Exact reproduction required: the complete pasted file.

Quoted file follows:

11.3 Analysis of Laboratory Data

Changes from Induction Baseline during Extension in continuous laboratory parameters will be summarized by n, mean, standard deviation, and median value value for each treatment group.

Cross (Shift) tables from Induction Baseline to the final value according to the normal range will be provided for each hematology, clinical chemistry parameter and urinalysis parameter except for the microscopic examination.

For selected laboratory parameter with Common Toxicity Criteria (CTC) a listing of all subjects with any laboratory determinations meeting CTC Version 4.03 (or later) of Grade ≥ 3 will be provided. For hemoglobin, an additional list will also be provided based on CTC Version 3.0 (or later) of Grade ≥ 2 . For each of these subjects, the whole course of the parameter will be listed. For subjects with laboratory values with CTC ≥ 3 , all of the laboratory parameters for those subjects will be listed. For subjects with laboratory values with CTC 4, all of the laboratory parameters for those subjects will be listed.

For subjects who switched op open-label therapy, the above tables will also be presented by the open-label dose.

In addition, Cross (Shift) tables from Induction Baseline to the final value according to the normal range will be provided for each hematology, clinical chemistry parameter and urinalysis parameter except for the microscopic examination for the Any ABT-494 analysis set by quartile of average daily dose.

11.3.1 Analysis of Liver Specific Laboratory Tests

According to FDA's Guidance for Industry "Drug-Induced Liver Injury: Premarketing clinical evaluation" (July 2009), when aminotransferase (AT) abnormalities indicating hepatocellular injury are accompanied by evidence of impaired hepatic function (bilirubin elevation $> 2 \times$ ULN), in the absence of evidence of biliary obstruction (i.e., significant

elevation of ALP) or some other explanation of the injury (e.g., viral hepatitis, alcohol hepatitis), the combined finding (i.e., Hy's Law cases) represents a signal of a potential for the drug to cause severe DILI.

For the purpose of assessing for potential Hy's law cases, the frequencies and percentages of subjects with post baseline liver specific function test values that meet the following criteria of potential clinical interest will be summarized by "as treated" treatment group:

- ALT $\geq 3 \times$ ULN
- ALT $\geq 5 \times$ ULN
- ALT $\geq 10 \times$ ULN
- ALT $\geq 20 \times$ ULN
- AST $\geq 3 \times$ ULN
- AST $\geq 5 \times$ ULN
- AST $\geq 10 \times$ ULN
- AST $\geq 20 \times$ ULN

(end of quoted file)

11.3 Analysis of Laboratory Data

Changes from Induction Baseline during Extension in continuous laboratory parameters will be summarized by n, mean, standard deviation, and median value value for each treatment group.

Cross (Shift) tables from Induction Baseline to the final value according to the normal range will be provided for each hematology, clinical chemistry parameter and urinalysis parameter except for the microscopic examination.

For selected laboratory parameter with Common Toxicity Criteria (CTC) a listing of all subjects with any laboratory determinations meeting CTC Version 4.03 (or later) of Grade ≥ 3 will be provided. For hemoglobin, an additional list will also be provided based on CTC Version 3.0 (or later) of Grade ≥ 2 . For each of these subjects, the whole course of the parameter will be listed. For subjects with laboratory values with CTC ≥ 3 , all of the laboratory parameters for those subjects will be listed. For subjects with laboratory values with CTC 4, all of the laboratory parameters for those subjects will be listed.

For subjects who switched op open-label therapy, the above tables will also be presented by the open-label dose.

In addition, Cross (Shift) tables from Induction Baseline to the final value according to the normal range will be provided for each hematology, clinical chemistry parameter and urinalysis parameter except for the microscopic examination for the Any ABT-494 analysis set by quartile of average daily dose.

11.3.1 Analysis of Liver Specific Laboratory Tests

According to FDA's Guidance for Industry "Drug-Induced Liver Injury: Premarketing clinical evaluation" (July 2009), when aminotransferase (AT) abnormalities indicating hepatocellular injury are accompanied by evidence of impaired hepatic function (bilirubin elevation $> 2 \times$ ULN), in the absence of evidence of biliary obstruction (i.e., significant

elevation of ALP) or some other explanation of the injury (e.g., viral hepatitis, alcohol hepatitis), the combined finding (i.e., Hy's Law cases) represents a signal of a potential for the drug to cause severe DILI.

For the purpose of assessing for potential Hy's law cases, the frequencies and percentages of subjects with post baseline liver specific function test values that meet the following criteria of potential clinical interest will be summarized by "as treated" treatment group:

- ALT $\geq 3 \times$ ULN
- ALT $\geq 5 \times$ ULN
- ALT $\geq 10 \times$ ULN
- ALT $\geq 20 \times$ ULN
- AST $\geq 3 \times$ ULN
- AST $\geq 5 \times$ ULN
- AST $\geq 10 \times$ ULN
- AST $\geq 20 \times$ ULN